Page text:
At J. J. Cassone Bakery, Port Chester, N. Y., separating and reclaiming poppy seeds from corn meal, used in the production of Vienna and poppy seed rolls, formerly required 8 hours. One man spent 8 hours sifting the mixture by hand. Although the two ingredients are separate to begin with, they do not remain that way. Poppy seeds that fail to remain on the top of rolls fall to tables, boards, racks, and pans and become mixed with excess corn meal.
After installation of a two-deck, 30 in. diameter circular vibrating screen separator, separation takes only 2 hours. Basic principle of the separator is a three-dimensional inertial vibratory motion imparted by upper and lower eccentric weights.
A 16 mesh top screen removes undesirable pieces of dough, bread and roll, allowing corn meal/poppy seed mixture to pass through. A second screen of 28 mesh retains poppy seeds that are directed to intermediate discharge spout, while smaller sized corn meal passes through screen and is expelled at fines discharge spout.
The circular type vibratory screen was selected because space requirements were minimal, there is less maintenance, operation is quieter and capital outlay is smaller. Screen material is specified in type 316 stainless steel to provide corrosion resistance and meet all local and FDA food handling requirements. Screen assembly is isolated from base by stainless steel support strings attached to rubber mounts, and vibration is not transmitted to floor. Can be set on dolly without any need to block wheels making unit portable.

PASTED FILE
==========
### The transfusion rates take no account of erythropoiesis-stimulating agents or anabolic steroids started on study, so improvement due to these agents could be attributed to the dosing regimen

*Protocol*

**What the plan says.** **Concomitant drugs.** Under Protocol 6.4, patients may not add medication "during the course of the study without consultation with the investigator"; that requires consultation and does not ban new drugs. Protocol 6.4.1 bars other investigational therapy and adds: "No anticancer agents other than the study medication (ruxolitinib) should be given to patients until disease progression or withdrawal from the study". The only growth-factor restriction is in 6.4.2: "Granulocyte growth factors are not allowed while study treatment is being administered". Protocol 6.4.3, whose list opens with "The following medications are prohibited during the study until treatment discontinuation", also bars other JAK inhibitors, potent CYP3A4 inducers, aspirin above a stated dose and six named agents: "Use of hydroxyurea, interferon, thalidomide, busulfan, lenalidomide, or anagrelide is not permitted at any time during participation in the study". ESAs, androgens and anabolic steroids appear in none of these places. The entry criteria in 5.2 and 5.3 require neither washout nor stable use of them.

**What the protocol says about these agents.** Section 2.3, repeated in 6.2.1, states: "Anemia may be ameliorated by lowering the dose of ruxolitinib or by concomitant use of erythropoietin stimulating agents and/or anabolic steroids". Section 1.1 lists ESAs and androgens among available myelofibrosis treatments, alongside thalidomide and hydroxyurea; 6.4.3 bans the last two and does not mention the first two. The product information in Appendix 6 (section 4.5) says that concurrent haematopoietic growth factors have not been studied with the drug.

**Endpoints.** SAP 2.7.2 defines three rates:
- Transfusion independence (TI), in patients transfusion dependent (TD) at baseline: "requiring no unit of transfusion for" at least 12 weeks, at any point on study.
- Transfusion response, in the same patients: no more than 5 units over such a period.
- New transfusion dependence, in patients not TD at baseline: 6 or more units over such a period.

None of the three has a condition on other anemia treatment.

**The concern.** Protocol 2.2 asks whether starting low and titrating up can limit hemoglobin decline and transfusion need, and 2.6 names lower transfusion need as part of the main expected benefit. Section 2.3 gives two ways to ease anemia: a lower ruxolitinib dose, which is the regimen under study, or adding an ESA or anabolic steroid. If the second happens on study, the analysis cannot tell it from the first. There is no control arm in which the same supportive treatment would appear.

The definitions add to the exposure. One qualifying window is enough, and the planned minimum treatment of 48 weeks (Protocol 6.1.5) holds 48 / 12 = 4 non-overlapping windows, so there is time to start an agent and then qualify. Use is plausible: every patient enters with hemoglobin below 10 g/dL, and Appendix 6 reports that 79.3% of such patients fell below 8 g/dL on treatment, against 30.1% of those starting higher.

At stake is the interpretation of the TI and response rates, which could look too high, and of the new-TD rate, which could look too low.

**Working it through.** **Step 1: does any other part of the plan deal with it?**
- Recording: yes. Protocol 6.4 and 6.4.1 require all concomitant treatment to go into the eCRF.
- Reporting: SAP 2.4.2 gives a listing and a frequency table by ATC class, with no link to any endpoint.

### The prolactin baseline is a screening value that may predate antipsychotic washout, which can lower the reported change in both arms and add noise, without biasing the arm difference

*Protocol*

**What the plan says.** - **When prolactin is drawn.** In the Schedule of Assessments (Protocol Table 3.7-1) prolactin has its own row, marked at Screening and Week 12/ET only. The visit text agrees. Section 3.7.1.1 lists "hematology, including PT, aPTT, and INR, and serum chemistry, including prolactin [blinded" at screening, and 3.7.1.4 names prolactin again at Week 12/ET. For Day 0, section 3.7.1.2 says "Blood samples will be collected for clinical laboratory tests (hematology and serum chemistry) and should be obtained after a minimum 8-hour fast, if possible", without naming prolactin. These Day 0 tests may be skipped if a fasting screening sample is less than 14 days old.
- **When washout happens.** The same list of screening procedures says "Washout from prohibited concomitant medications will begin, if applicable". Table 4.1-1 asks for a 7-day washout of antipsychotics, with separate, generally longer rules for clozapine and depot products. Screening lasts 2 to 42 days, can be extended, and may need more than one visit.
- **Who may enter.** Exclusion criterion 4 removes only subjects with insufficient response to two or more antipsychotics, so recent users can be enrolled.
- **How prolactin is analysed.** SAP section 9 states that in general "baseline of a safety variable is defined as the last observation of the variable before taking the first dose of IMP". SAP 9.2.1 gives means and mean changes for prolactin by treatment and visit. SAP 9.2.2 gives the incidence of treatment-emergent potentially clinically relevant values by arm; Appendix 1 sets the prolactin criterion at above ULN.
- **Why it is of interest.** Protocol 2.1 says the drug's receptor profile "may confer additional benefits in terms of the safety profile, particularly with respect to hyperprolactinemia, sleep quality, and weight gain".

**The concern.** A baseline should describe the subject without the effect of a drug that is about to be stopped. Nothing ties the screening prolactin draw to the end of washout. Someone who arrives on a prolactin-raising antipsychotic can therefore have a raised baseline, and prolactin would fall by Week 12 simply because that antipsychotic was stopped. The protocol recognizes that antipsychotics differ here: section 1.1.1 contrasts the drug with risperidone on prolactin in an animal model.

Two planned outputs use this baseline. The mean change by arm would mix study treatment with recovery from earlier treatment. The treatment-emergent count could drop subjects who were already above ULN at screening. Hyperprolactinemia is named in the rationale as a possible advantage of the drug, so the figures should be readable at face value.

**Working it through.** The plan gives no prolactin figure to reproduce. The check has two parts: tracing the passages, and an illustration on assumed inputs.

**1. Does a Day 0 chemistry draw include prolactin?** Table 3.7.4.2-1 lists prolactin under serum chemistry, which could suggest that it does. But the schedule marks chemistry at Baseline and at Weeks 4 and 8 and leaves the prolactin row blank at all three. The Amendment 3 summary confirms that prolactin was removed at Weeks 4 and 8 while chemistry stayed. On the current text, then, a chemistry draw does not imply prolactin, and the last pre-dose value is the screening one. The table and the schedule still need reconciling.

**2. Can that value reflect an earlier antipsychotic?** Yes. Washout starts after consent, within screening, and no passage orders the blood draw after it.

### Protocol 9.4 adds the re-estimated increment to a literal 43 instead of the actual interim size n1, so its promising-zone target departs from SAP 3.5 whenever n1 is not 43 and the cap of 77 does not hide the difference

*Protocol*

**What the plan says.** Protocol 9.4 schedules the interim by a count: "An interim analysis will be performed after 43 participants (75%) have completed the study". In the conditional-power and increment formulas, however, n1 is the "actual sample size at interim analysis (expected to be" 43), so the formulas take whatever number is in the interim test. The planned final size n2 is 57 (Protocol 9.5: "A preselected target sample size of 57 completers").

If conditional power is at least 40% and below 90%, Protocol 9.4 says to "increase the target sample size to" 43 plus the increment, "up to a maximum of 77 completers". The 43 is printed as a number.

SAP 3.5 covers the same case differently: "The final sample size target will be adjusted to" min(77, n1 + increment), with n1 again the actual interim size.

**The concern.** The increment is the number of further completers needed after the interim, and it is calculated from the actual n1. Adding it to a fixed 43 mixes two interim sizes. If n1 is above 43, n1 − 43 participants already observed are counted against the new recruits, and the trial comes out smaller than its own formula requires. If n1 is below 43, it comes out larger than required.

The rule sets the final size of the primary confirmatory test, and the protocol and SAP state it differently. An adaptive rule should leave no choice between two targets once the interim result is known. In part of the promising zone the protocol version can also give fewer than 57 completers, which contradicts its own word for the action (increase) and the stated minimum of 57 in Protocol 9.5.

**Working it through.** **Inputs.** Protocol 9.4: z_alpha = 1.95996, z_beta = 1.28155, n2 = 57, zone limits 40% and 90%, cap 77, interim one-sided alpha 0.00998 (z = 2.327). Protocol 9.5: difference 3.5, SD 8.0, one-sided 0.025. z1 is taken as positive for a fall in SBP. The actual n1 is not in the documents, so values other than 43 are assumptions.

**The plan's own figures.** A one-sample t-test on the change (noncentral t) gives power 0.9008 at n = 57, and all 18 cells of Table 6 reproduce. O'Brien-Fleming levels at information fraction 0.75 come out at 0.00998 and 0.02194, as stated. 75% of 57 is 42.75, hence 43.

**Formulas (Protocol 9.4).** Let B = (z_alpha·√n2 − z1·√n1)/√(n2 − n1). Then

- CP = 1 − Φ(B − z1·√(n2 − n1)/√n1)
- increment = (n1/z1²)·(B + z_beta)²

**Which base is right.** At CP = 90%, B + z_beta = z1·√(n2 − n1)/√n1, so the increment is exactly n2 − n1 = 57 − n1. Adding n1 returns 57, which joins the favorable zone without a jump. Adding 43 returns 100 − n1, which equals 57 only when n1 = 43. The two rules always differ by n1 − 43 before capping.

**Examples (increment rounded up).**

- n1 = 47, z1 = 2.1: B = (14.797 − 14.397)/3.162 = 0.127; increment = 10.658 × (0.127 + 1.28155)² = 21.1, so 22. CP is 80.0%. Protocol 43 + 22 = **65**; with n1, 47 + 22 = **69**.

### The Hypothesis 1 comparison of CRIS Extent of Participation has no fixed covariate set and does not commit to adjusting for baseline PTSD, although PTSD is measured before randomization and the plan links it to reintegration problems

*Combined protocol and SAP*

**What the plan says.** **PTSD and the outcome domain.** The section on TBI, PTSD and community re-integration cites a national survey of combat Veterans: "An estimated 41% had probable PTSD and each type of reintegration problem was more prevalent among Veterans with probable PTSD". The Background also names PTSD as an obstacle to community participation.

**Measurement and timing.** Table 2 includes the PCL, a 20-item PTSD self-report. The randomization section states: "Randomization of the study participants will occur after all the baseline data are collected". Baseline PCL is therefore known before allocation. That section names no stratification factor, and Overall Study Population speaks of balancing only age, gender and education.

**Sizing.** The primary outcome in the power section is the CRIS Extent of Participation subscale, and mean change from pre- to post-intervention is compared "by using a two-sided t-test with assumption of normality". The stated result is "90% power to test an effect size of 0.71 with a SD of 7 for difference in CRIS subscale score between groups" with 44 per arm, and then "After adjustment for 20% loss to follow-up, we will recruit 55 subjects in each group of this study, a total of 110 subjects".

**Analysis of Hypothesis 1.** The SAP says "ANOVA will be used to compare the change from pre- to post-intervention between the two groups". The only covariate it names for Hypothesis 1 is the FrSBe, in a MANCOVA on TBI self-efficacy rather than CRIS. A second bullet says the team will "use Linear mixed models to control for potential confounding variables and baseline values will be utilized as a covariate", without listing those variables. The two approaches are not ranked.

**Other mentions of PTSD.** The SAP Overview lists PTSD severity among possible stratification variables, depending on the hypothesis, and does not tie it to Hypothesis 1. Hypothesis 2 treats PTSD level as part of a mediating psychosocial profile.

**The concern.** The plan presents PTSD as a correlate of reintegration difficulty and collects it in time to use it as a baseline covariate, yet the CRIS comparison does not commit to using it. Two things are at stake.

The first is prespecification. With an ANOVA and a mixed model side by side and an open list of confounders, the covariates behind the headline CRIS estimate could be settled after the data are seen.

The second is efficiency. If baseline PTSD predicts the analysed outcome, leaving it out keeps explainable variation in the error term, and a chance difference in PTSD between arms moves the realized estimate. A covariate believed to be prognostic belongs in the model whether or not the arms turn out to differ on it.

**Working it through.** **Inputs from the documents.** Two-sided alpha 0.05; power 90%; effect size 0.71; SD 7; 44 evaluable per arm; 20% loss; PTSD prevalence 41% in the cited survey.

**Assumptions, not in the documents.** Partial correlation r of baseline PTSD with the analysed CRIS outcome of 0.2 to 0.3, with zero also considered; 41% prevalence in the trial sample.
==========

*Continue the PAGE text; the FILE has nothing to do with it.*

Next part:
Reclaiming hundreds of pounds per week of seeds by sifting makes for good housekeeping and good economies, with corn meal and poppy seeds going for 10¢ and 50¢ per pound respectively.
Work is now done by machine in two hours with 75% reduction in overhead, and screener has not required any service in the two years it's been in use.
2-deck separator being used to separate poppy seeds from corn meal